I had the pleasure of seeing Mr. Mooney's "Moliere Than Thou" back when I was in college. It was interesting, entertaining, funny, unique, and, if one were to let down their guard, educational. The same can be said of this new show. The selection process is random, so don't come in expecting a perfunctory "Shakespeare's Greatest Hits," but Mooney's performances will more than make up for the potential absence of some famous favorites (but do you really need to hear Hamlet's soliloquy for the hundredth time?). If the opportunity arrives to make requests, I would recommend asking for his Titus Andronicus. -- Randy Cox
Whoops! We're not done yet! Now we've got TWEETS coming in! Yes! For the first time ever, The View From Here is quoting TWEETS! What are we coming to?

"Lot o Shakespeare" is a treat. Thrilling to hear many famous speeches & sonnets live for 1st time. #indyfringe

I won a t-shirt in Iago Bingo & wept over Antony's speech over Caesar's body. Lot o Shakespeare. #indyfringe #Indy #theatre

Not a tweet; an on-line review: a sometimes-dabbler in the Bard's works, I was thrilled to see the speeches I knew worked by such a great performer. Even more exciting though, were some I was less familiar with: sonnets and especially the monologue from King John. Go see this show! -- Pesky

Temperature: From 100+ in Kansas City, down to a manageable 75 in Indianapolis.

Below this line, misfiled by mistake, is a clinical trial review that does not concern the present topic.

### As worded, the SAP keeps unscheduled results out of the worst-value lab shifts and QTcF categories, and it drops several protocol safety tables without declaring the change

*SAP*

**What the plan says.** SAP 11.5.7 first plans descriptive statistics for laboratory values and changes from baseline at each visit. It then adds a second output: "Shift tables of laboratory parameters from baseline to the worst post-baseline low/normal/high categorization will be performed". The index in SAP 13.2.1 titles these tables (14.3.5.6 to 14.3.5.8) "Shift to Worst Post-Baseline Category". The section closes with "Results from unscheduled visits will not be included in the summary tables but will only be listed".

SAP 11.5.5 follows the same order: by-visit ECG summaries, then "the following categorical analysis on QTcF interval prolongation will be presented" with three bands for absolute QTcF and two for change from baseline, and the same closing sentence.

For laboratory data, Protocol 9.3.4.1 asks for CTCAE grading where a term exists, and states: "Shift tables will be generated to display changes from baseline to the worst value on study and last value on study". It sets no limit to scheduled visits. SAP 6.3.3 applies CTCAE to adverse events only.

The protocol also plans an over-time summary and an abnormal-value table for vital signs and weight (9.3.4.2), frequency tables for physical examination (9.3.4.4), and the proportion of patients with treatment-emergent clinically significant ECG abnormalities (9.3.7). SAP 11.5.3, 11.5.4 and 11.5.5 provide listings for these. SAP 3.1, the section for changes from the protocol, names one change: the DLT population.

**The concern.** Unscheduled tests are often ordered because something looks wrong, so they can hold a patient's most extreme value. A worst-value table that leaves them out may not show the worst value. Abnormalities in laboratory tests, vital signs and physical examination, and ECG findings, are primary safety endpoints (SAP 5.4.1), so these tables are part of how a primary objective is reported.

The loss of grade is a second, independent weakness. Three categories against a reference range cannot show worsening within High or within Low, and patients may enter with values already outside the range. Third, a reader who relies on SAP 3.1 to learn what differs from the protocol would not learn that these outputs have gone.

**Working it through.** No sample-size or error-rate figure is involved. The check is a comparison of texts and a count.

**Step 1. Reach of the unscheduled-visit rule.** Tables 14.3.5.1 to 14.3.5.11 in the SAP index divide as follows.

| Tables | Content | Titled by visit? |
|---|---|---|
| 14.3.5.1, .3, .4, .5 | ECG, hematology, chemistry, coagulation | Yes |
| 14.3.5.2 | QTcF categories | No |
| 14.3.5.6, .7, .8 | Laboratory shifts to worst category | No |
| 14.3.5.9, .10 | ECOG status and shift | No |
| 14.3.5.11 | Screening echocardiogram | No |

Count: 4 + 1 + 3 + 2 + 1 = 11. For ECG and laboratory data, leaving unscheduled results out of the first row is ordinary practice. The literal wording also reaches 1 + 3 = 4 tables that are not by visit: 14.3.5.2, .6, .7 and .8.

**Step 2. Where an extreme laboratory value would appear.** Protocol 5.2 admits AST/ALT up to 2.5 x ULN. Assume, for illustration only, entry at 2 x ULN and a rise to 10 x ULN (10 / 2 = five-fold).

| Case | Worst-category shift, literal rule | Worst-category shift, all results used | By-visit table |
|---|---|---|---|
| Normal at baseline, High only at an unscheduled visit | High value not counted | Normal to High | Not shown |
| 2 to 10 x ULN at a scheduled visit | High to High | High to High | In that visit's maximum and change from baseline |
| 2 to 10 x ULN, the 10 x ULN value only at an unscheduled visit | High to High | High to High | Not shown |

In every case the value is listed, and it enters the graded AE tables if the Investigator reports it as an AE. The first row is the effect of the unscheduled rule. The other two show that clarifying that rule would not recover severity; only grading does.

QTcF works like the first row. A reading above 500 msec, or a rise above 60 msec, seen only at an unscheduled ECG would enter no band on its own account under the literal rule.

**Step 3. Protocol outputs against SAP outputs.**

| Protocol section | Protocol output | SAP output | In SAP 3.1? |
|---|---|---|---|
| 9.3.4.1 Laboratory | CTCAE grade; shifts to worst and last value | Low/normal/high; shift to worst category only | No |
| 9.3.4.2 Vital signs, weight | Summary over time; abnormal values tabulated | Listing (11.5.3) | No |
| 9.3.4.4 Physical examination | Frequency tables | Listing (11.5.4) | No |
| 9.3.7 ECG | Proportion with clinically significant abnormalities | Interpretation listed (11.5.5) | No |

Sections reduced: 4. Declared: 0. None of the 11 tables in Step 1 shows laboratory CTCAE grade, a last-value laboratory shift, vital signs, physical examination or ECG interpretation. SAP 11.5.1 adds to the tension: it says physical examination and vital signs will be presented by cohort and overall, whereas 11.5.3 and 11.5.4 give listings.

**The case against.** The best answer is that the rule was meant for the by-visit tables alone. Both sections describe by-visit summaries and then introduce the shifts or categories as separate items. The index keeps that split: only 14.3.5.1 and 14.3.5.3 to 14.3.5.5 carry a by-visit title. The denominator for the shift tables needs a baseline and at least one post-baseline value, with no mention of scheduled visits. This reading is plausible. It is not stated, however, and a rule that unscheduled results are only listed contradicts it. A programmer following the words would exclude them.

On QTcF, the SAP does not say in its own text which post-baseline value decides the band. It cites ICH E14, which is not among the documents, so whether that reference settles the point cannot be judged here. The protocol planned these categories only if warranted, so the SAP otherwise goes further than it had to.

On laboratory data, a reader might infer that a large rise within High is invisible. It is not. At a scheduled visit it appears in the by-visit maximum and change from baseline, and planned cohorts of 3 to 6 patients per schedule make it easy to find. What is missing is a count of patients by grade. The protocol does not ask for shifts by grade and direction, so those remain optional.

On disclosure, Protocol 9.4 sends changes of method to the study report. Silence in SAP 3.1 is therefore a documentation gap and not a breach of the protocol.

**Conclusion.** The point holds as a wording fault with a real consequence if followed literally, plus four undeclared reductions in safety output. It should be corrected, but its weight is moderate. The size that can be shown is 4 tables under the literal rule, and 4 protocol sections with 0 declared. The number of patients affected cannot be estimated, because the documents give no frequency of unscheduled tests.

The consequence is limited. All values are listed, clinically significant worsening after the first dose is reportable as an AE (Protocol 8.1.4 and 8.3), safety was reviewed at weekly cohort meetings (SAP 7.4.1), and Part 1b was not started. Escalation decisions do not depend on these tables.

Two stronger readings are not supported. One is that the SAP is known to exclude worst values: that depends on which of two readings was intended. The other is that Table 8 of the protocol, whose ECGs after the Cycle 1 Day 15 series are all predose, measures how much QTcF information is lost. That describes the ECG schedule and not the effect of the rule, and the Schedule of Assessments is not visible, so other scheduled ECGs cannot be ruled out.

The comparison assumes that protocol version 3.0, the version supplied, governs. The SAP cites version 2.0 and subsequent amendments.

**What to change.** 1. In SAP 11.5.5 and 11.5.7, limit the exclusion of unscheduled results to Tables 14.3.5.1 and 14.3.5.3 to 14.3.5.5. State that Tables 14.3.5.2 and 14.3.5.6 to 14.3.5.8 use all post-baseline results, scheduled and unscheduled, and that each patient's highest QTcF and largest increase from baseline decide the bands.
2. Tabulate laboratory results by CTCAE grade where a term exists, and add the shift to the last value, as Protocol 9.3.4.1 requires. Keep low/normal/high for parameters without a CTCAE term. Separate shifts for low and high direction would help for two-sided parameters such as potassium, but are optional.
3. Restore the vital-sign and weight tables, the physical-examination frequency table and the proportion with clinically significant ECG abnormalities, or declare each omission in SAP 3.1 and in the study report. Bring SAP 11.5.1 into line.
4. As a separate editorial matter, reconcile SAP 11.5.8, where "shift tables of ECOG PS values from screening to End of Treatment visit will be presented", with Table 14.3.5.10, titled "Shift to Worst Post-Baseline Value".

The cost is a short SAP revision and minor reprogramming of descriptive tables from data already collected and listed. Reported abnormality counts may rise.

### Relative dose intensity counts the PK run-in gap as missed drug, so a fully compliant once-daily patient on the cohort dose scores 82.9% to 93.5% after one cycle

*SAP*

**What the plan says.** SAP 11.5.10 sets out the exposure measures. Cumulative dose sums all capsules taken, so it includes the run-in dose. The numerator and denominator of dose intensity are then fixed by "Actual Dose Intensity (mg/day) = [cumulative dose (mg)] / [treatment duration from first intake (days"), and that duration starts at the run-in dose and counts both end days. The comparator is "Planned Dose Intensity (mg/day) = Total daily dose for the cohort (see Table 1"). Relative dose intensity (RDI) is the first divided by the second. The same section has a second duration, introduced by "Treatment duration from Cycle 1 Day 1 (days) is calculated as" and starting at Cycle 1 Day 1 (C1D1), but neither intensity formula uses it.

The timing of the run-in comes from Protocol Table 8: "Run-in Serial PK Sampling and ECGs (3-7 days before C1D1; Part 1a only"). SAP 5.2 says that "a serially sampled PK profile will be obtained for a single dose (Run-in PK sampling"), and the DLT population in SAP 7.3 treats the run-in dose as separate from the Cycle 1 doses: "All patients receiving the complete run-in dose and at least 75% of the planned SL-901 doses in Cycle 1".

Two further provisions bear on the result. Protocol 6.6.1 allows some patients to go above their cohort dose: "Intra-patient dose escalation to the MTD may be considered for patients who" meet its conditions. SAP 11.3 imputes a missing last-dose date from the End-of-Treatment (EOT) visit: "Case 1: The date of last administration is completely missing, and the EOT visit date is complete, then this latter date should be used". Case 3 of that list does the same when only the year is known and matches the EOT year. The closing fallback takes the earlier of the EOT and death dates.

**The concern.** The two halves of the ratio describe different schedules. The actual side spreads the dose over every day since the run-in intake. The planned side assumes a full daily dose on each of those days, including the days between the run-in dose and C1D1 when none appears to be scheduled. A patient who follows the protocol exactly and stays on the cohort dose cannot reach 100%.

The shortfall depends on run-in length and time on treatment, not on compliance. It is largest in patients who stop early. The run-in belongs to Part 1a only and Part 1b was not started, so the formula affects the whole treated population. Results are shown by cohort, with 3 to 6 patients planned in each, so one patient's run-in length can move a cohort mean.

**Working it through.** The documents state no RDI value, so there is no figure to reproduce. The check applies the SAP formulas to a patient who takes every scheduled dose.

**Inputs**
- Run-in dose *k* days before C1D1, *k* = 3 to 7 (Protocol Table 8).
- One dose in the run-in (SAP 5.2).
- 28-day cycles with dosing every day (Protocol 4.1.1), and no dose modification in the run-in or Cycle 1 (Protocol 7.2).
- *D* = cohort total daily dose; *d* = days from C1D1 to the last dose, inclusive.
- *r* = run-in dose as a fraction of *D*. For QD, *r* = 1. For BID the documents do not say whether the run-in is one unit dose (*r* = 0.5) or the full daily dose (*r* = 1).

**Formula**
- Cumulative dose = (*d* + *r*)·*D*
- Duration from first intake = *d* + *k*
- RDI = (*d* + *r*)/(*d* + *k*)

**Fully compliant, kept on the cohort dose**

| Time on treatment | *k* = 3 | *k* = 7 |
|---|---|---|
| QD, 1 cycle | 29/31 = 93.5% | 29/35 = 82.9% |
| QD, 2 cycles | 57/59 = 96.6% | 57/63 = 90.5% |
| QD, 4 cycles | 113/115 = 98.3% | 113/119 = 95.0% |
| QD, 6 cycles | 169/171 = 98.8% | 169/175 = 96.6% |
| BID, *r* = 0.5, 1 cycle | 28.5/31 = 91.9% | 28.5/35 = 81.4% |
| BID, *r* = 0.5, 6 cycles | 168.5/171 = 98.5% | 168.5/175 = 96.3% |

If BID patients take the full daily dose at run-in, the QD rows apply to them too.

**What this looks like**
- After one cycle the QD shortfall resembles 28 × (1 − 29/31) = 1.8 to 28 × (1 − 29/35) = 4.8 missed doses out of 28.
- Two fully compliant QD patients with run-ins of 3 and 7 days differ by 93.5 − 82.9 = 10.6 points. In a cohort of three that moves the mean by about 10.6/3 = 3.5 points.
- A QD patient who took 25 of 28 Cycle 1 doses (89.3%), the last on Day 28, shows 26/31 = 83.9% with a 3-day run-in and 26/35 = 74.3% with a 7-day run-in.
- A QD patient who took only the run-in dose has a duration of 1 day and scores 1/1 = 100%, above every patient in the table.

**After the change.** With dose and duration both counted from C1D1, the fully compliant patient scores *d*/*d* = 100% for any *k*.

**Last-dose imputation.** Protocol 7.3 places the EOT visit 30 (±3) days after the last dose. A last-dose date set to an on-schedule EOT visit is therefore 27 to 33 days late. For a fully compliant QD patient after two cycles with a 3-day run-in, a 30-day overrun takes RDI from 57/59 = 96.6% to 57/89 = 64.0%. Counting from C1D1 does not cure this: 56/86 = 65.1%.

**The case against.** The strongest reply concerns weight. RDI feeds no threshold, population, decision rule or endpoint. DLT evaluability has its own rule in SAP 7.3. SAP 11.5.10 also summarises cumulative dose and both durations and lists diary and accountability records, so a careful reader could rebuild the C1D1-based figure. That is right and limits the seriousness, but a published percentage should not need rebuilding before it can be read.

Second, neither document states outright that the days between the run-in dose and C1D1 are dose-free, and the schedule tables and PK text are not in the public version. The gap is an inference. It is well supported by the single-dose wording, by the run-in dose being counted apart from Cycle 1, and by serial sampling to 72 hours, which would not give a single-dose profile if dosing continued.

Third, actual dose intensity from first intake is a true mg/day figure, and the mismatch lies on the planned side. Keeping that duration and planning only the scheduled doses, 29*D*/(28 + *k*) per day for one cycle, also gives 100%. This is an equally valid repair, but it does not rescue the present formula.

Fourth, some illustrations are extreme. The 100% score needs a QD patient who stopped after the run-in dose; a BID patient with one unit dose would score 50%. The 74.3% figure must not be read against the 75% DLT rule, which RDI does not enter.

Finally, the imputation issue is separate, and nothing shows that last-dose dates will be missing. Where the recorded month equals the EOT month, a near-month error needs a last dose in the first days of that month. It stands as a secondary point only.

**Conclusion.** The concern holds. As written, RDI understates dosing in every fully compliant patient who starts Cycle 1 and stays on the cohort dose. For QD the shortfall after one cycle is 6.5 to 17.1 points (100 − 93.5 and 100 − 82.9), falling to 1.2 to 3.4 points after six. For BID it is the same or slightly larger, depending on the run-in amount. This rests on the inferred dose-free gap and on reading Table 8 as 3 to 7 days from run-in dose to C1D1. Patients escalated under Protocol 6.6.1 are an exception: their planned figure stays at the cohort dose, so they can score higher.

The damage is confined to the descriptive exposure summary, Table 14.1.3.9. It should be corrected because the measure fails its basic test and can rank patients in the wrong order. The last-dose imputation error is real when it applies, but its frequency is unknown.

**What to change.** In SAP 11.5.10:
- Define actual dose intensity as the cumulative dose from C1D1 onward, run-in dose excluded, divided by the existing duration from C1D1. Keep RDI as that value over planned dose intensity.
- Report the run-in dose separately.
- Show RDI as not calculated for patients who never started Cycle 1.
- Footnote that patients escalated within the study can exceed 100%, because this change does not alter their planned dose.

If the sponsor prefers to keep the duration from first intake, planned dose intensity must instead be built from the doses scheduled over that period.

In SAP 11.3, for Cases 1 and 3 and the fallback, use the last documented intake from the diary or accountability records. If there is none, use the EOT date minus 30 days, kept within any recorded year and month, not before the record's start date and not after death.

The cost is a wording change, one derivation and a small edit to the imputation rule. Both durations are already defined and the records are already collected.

Miles on the Escape: 34,000

On the I-Pod: “I’m Yours” by Jason Mraz

Discoveries: The Sonnets are the closest we can get to hearing Shakespeare’s actual “voice.” * People resent having the “rules” of the show change on them, unless you’ve set up that likelihood at the outset. Even so, they may have attachments to pieces that I might assume that they DON’T want to see. * Some of the discoveries or observations that I may make offhand about these Shakespeare works may be genuine revelations to people who didn’t instinctively come to those same conclusions. * Artificial groupings of play themes don’t necessarily result in increased attendance. The opposite may well be more likely. * Venue probably impacts sales by 50-100%. * Once I have clearly established that the spin of the cage is, indeed, random, taking requests keeps the audience engaged and happy. * Never “surrender” the likelihood of any monolgue’s success. Attack each one as if it were the best ping pong ball that the cage could have spit out at that particular moment. * The audience is as interested in what it is that draws ME to the monologue as they are in the plot description.

Next performances: “Moliere Than Thou” at The Chicago Fringe Festival, 2003 S. Halsted (Pilsen Neighborhood) September 1-5: Wednesday, 9/1, 8:30; Thursday, 9/2, 7 pm; Friday, 9/3, 5:30 pm; Saturday, 9/4, 2:30 pm; Sun, 9/5, 4 pm